Wednesday, September 20, 2017
Pakistan People’s Party (PPP) Chairman Bilawal Bhutto Zardari turned 29 today. He is a popular political leader and developing a positive clout on national political horizon.
Pakistan Peoples Party (PPP) Chairman Bilawal Bhutto Zardari has appreciated the efforts of the people of Sahiwal for making PPP jalsa a successful and historical one. He in his Twitter message has thanked the people of Sahiwal for such a huge rally. Earlier he in his speech said that his life and death were with people as he belonged to the party of martyrs.
Pakistan Peoples Party Chairman Bilawal Bhutto Zardari said on Wednesday that the general election of 2018 would be his first one and his opponents' last one.
Addressing a large public gathering in Sahiwal, the Bhutto scion said that it was unfortunate how the politics of today was held hostage by the industrial mindset.
"The rulers of today aren't concerned with the problems of the people," he said. "They are more concerned with their business dealings," he added.
Bilawal said that his relationship with Sahiwal was built on culture and tolerance. He said that Benazir Bhutto and Zulfikar Ali Bhutto had fulfilled their promises to the people of Sahiwal during their lifetime.
Bilawal promised participants of the rally that once his party comes into power, it would help form a policy that would be friendly towards the farmers.
"We will also increased the wages of the labourers," he said. "Providing wages is the government's obligation and your right," he added.
Bilawal Bhutto also took shots at PTI chairman Imran Khan when he said that those who were clamouring for fake change were in reality liars.
"I do not believe in the politics of abuse; rather I have faith in clean politics," he said.
Bilawal asked for the support of the labourers and farmers, stating that PPP would go to every cottage in every village.
Blasphemy is a sensitive subject in Pakistan, where strong religious feelings have led in the past to violence.
Blasphemy laws are meant to guard against anything seen as a direct insult to God, Islam or religious leaders. For people accused of violating such laws, the judgment is often a life-or-death matter. Under Pakistan’s legal system, a judge can propose either life in jail or death to anyone found guilty of blasphemy.
The issue is back in the news after a Punjab court last week condemned to death Nadeem James, who is Christian. The police said they had gathered evidence from someone who said James sent him a blasphemous poem through the software program WhatsApp.
A Pakistani government lawyer confirmed a claim by James's defense lawyer that James never sent any blasphemous material to anyone.
"The accused said ... he never sent any blasphemous message through his cellphone," prosecution lawyer Rana Naveed Anjum told VOA. "But once something has been alleged against you, and there is enough evidence on record corroborating that assertion, then it is hard to deny or overlook such material."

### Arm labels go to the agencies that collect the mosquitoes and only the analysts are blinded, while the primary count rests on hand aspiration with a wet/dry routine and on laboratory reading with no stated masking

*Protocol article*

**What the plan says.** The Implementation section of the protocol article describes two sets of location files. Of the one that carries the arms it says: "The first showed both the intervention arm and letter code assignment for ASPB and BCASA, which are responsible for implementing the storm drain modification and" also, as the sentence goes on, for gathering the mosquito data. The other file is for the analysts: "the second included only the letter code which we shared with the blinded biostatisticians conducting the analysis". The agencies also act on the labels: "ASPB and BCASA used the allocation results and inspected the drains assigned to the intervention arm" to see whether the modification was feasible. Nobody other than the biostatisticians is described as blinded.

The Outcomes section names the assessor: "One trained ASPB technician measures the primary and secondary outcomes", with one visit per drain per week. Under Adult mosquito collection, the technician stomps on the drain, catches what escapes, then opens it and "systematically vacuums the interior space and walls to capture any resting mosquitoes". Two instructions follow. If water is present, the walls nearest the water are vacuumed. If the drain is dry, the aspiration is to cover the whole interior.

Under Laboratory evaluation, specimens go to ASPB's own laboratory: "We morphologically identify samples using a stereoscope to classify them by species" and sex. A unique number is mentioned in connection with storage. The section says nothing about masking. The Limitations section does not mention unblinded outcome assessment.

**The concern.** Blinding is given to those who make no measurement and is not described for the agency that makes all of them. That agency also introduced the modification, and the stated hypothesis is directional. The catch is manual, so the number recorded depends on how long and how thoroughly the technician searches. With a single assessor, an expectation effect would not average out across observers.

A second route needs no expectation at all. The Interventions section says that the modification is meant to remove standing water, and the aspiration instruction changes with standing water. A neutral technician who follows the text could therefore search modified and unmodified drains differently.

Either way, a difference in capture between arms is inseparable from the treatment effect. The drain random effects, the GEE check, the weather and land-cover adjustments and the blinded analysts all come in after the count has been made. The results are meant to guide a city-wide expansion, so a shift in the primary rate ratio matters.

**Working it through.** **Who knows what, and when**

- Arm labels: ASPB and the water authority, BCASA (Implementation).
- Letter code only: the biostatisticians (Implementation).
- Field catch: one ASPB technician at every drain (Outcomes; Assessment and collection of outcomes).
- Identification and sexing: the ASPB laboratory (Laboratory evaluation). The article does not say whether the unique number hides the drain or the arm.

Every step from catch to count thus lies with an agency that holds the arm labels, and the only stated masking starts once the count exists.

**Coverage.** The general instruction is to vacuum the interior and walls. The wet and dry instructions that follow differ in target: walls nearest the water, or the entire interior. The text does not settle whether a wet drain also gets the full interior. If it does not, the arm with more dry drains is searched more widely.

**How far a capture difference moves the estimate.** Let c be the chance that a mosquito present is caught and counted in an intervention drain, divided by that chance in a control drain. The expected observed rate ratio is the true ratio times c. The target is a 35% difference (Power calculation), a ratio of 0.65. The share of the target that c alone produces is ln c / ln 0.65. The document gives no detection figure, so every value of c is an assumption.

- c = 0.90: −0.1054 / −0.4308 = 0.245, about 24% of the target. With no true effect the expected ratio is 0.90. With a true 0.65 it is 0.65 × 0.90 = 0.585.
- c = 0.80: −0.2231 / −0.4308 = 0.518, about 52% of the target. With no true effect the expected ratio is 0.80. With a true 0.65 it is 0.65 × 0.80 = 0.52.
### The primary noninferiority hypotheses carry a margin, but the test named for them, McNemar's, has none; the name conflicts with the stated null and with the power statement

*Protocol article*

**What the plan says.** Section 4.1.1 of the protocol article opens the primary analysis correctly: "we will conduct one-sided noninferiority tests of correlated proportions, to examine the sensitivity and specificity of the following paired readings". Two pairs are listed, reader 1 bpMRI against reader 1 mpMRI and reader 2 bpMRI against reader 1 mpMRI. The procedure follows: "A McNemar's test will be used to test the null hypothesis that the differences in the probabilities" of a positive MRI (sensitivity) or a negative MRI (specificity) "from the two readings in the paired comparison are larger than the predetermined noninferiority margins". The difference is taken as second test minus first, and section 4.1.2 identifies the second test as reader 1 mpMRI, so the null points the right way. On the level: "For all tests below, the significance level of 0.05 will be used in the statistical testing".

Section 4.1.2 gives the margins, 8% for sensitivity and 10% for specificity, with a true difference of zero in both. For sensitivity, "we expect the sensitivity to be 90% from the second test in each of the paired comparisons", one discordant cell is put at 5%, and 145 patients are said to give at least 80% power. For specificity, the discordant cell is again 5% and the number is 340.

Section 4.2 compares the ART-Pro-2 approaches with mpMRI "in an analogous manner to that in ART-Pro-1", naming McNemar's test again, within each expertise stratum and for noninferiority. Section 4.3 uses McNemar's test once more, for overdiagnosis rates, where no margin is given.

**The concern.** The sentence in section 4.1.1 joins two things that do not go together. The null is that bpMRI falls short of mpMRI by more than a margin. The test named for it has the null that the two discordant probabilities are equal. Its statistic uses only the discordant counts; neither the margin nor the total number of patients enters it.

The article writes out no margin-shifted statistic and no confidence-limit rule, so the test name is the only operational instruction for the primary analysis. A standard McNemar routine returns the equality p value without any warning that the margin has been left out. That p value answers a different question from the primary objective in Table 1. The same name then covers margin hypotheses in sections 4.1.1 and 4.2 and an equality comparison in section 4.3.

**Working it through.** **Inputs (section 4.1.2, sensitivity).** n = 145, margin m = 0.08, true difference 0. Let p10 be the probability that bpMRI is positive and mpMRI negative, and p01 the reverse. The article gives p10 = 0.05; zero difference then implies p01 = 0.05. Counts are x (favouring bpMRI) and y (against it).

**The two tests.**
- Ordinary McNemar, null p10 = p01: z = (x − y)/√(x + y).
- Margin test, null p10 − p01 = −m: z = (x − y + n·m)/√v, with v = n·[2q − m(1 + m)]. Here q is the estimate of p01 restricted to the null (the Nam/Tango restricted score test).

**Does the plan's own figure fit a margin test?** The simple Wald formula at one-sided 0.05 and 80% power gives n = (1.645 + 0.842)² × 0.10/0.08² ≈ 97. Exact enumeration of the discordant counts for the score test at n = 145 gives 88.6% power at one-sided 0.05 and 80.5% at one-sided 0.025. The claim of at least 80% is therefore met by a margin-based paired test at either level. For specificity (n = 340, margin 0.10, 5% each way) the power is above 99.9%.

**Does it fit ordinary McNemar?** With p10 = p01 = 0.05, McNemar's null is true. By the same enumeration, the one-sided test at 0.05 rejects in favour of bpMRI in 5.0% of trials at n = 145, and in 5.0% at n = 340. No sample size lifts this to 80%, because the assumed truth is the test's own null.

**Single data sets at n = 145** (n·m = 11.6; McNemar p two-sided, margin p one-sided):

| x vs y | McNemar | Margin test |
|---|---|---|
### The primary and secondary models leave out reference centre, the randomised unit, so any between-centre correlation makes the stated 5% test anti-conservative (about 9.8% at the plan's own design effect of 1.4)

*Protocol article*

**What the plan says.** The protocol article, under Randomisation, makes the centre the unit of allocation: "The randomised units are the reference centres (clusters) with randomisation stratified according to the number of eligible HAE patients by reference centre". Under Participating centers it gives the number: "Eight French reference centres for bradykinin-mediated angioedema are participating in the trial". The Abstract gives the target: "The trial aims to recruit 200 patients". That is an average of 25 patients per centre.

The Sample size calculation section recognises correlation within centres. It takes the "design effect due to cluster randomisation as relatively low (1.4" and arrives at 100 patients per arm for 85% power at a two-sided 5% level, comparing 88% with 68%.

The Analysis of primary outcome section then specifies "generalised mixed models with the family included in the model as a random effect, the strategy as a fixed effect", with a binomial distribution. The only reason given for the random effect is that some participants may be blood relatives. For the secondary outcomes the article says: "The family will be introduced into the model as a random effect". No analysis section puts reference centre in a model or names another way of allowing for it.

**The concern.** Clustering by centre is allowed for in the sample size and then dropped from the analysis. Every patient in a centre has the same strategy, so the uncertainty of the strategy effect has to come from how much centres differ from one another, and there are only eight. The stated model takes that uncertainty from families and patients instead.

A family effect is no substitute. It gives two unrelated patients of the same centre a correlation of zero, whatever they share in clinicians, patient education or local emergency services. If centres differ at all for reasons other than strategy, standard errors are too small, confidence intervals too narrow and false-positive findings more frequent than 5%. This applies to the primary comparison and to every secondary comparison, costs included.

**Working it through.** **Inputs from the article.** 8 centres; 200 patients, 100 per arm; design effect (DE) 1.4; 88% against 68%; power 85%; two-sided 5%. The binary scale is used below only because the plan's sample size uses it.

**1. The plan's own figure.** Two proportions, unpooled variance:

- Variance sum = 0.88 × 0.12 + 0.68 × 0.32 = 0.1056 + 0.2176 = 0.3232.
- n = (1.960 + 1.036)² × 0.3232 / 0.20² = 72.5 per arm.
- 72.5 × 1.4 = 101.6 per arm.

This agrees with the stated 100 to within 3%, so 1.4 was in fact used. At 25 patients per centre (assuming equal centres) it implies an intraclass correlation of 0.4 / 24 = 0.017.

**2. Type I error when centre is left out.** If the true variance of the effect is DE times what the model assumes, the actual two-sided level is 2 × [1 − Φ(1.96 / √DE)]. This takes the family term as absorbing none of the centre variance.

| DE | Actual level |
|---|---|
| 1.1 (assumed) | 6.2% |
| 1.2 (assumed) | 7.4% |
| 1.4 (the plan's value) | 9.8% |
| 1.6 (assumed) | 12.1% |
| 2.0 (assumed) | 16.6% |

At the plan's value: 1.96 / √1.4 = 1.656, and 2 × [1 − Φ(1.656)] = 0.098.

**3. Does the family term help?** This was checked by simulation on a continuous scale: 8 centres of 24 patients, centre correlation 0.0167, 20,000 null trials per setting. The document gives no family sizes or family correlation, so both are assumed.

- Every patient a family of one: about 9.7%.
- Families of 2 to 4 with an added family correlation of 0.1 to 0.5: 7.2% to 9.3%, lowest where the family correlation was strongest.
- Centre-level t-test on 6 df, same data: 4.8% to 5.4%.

A fair trial is difficult
A Pakistani human rights activist, Mehdi Hassan, said it is difficult to get a fair trial in cases involving religious beliefs.
"In Pakistan, religious might is very influential," Hassan told VOA, "and that thinking has an impact on police and other departments in such cases."
Nadeem James's lawyer, Anjum Wakeel, has said the defendant was "framed" by his so-called friend, "who was annoyed by [James's] affair with a Muslim girl."
Prosecutor Anjum agreed that James told investigators he had been set up.
James and members of his family had been receiving threats, some of them from local religious leaders. Because of the sensitive nature of the case, the trial was held in secret, and in a prison.
'Blasphemy' can mask personal disputes
Blasphemy is one of the most divisive laws in Pakistan. Rights groups say accusations of blasphemy are often abused, and used to settle personal disputes.
Activist Mehdi Hassan said the country's political parties should press Pakistanis to end the misuse of these laws.
"To address this problem as a long-term solution, political parties should play a role, because democracy gives a level playing field to everyone," Hassan told VOA.
Hassan remembered Muhammad Ali Jinnah, the well-respected lawyer and political leader who helped create modern-day Pakistan. He said, "We have to remember what Mr. Jinnah said, ‘Religious beliefs are the personal matter of an individual.’”
Jinnah served as Pakistan’s first governor-general after the end of British colonial rule in 1947.
A history of violence
Past blasphemy cases have fueled public anger that resulted in mob violence and killings.
Mashal Khal was a journalism student at Abdul Wali Khan University in Pakistan's Khyber Pakhtunkhwa province. In April of this year, he was beaten and shot dead by other students. They became angry over reports that he had placed blasphemous comments online.
In 2014, an angry mob in Punjab beat a Christian woman and her husband to death over blasphemy accusations. In 2011, Punjab Governor Salman Taseer was killed by his bodyguard after the governor proposed reforms for the blasphemy laws.
Even with criticism, Pakistan's government has been calling for strict enforcement of blasphemy laws. In April, the government used newspaper advertising and textmessages to warn millions of Pakistanis not to post, share or upload "blasphemous" material online. The government also asked anyone finding such material to report it to the police.
The group Human Rights Watch reports that 10 Muslims and five non-Muslims were arrested in Pakistan last year on blasphemy charges. In addition, at least 19 people found guilty of blasphemy were sentenced to death and are being held in prison.